Florida Divorce Law for Change of Venue

By Andrine Redsteer

Florida's laws of civil procedure address change of venue. These laws pertain to civil cases, including divorce cases. Whichever spouse files for divorce first may file in the county where the spouse resides or in the county where the couple last lived together. The spouse who files the initial action is known as the "petitioner," and the spouse on the receiving end of the divorce action is called a "respondent."


The location of the court where a civil case is filed is known as the "venue." Like all states, Florida has rules governing venue to provide fairness to both parties in a divorce. If venue rules did not exist, one party could be forced to travel great distances to appear in court. Because the ability to appear in court is crucial to any divorce case, change of venue is available if a court deems it fair.


Florida's change of venue laws are found in 47.011 of the state's statutes and apply to divorce proceedings insofar as ensuring that it is convenient for both parties in a divorce to attend hearings. Often, married couples separate prior to divorce; spouses might not live in the same county or even in the same part of the state following separation. Thus, when a petitioner files for a divorce, a respondent has the right to ask the family court for a change of venue if traveling to the court where the petitioner filed would create undue hardship. Furthermore, a Florida court may grant a change of venue request if not doing so would prevent witnesses from appearing.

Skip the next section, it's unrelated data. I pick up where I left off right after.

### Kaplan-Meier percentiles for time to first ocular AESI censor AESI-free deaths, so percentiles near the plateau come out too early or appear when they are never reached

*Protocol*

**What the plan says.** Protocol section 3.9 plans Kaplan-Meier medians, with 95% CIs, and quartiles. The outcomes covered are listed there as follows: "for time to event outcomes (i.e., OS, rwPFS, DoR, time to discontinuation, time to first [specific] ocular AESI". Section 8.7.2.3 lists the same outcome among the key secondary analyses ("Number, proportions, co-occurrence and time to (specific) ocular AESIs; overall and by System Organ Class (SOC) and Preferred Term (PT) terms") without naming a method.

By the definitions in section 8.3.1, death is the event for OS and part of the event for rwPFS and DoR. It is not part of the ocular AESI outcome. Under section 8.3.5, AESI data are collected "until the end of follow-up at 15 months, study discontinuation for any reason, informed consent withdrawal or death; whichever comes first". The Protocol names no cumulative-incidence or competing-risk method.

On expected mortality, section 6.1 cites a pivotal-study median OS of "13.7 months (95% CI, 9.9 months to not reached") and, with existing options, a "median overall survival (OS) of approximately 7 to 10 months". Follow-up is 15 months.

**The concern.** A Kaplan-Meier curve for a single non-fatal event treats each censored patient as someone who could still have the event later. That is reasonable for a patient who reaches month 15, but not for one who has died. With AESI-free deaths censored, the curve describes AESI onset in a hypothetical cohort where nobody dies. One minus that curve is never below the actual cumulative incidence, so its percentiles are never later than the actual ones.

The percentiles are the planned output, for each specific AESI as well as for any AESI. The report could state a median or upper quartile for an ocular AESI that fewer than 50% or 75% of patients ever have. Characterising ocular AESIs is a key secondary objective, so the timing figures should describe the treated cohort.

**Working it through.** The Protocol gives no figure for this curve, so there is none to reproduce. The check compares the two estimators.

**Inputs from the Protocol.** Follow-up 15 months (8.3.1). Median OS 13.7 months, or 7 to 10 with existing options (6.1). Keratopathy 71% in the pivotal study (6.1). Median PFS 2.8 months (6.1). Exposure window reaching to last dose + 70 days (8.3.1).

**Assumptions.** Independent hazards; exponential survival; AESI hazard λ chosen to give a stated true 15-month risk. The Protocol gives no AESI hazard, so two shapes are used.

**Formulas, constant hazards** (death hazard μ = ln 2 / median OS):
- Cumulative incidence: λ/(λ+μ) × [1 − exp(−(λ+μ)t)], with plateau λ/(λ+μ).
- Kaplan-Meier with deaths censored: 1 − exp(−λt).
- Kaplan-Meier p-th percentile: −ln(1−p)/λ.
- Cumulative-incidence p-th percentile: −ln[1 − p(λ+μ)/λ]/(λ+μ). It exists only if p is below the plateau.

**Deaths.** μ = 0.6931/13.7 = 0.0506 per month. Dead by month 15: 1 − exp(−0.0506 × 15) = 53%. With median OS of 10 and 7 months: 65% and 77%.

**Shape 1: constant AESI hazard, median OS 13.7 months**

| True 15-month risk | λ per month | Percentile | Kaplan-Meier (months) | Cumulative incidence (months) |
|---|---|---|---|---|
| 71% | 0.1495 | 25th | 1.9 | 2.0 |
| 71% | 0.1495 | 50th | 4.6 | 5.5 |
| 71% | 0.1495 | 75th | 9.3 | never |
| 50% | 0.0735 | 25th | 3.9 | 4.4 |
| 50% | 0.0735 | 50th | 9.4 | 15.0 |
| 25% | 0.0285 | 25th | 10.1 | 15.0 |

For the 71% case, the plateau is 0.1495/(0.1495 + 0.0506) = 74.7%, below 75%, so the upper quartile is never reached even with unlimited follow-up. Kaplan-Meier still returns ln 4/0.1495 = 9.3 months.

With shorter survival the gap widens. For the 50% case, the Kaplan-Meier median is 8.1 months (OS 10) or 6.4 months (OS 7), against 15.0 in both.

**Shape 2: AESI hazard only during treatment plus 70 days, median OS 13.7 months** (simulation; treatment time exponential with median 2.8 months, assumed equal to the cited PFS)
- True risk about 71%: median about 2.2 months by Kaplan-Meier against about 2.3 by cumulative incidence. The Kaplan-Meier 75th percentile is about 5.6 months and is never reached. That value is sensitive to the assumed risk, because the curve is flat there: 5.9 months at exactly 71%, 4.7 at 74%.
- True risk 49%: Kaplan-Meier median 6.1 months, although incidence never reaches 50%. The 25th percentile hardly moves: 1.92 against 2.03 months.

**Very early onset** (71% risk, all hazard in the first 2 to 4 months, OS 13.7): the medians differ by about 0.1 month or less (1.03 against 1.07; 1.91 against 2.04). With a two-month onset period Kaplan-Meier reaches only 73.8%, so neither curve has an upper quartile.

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Fair Trials

Florida law allows a spouse to request a change of venue if she believes, in good faith, that she will not receive a fair trial in the current venue. Florida's statutes require the respondent to file a change of venue motion within 10 days of the date the petitioner filed for divorce.

Denial of Motions

In Florida, a family court may deny the respondent's motion for a change of venue if insufficient evidence is shown to support that change. For example, if the respondent in a divorce case cannot produce evidence of hardship if the venue is not changed, the court may deny the motion. If a respondent files a motion for a change of venue and the petitioner challenges it, the petitioner must provide the family court with sufficient evidence as to why the divorce case should proceed where the case was originally filed.

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How to File a Petition to Have Divorce Moved to Another County in Florida


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Florida Divorce Law Grounds for Change of Venue

The decision of where to file for divorce may be based on convenience. In Florida, the filing spouse makes an initial election regarding which county to bring the action in, and the responding spouse is then provided a short period in which to object. Because it is possible for more than one county to meet the venue requirements, a Florida court must take into consideration the relative convenience and burdens imposed on all parties and witnesses in deciding whether to approve or deny a request for change of venue.

Does the Plaintiff Have to Show Up in a Divorce?

State laws regarding divorce often differ significantly. Further, rules on who must attend hearings vary based on the nature of the individual case. In some jurisdictions, the plaintiff, or party who is filing for divorce, does not need to attend the final hearing provided the couple agrees on the terms of the divorce. In other states, the plaintiff must attend but not his or her spouse. In some cases, both spouses must attend the final hearing.

Can a Judge Make You Sign Divorce Papers?

In days gone by, both spouses had to agree to a divorce in order to end a marriage, but that is no longer the case. Either spouse acting alone may pursue a divorce, and a court may grant that divorce without the consent of the other party. Therefore, a judge has no reason to force a party to sign divorce papers.

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